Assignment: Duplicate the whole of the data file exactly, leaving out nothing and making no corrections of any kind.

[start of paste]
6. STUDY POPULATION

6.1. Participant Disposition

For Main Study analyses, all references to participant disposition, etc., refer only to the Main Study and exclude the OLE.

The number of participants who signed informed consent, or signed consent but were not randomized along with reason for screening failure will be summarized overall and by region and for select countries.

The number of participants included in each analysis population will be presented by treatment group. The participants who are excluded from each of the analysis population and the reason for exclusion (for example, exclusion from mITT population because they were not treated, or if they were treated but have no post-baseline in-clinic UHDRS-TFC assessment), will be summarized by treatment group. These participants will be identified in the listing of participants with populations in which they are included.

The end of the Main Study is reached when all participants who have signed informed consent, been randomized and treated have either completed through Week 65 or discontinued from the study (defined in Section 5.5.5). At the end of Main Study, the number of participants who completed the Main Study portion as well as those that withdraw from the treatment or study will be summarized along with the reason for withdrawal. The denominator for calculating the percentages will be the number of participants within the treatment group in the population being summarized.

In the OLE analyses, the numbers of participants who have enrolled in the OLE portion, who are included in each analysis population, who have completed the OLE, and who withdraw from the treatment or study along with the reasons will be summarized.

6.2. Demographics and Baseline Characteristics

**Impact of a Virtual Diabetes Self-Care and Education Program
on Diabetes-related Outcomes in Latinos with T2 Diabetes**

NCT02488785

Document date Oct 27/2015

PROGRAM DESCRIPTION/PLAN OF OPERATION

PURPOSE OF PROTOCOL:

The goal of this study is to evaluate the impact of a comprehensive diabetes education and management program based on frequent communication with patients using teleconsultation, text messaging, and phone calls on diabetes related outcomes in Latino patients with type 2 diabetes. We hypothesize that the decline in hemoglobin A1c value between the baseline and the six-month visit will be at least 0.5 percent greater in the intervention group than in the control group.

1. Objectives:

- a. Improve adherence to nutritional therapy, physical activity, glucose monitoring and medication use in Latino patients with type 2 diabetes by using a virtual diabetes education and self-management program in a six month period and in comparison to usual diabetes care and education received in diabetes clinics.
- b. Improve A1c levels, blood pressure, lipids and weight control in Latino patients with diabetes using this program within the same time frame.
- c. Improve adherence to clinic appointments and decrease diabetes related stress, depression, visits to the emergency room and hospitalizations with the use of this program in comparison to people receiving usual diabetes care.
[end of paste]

6. STUDY POPULATION

6.1. Participant Disposition

For Main Study analyses, all references to participant disposition, etc., refer only to the Main Study and exclude the OLE.

The number of participants who signed informed consent, or signed consent but were not randomized along with reason for screening failure will be summarized overall and by region and for select countries.

The number of participants included in each analysis population will be presented by treatment group. The participants who are excluded from each of the analysis population and the reason for exclusion (for example, exclusion from mITT population because they were not treated, or if they were treated but have no post-baseline in-clinic UHDRS-TFC assessment), will be summarized by treatment group. These participants will be identified in the listing of participants with populations in which they are included.

The end of the Main Study is reached when all participants who have signed informed consent, been randomized and treated have either completed through Week 65 or discontinued from the study (defined in Section 5.5.5). At the end of Main Study, the number of participants who completed the Main Study portion as well as those that withdraw from the treatment or study will be summarized along with the reason for withdrawal. The denominator for calculating the percentages will be the number of participants within the treatment group in the population being summarized.

In the OLE analyses, the numbers of participants who have enrolled in the OLE portion, who are included in each analysis population, who have completed the OLE, and who withdraw from the treatment or study along with the reasons will be summarized.

6.2. Demographics and Baseline Characteristics

**Impact of a Virtual Diabetes Self-Care and Education Program
on Diabetes-related Outcomes in Latinos with T2 Diabetes**

NCT02488785

Document date Oct 27/2015

PROGRAM DESCRIPTION/PLAN OF OPERATION

PURPOSE OF PROTOCOL:

The goal of this study is to evaluate the impact of a comprehensive diabetes education and management program based on frequent communication with patients using teleconsultation, text messaging, and phone calls on diabetes related outcomes in Latino patients with type 2 diabetes. We hypothesize that the decline in hemoglobin A1c value between the baseline and the six-month visit will be at least 0.5 percent greater in the intervention group than in the control group.

1. Objectives:

- a. Improve adherence to nutritional therapy, physical activity, glucose monitoring and medication use in Latino patients with type 2 diabetes by using a virtual diabetes education and self-management program in a six month period and in comparison to usual diabetes care and education received in diabetes clinics.
- b. Improve A1c levels, blood pressure, lipids and weight control in Latino patients with diabetes using this program within the same time frame.
- c. Improve adherence to clinic appointments and decrease diabetes related stress, depression, visits to the emergency room and hospitalizations with the use of this program in comparison to people receiving usual diabetes care.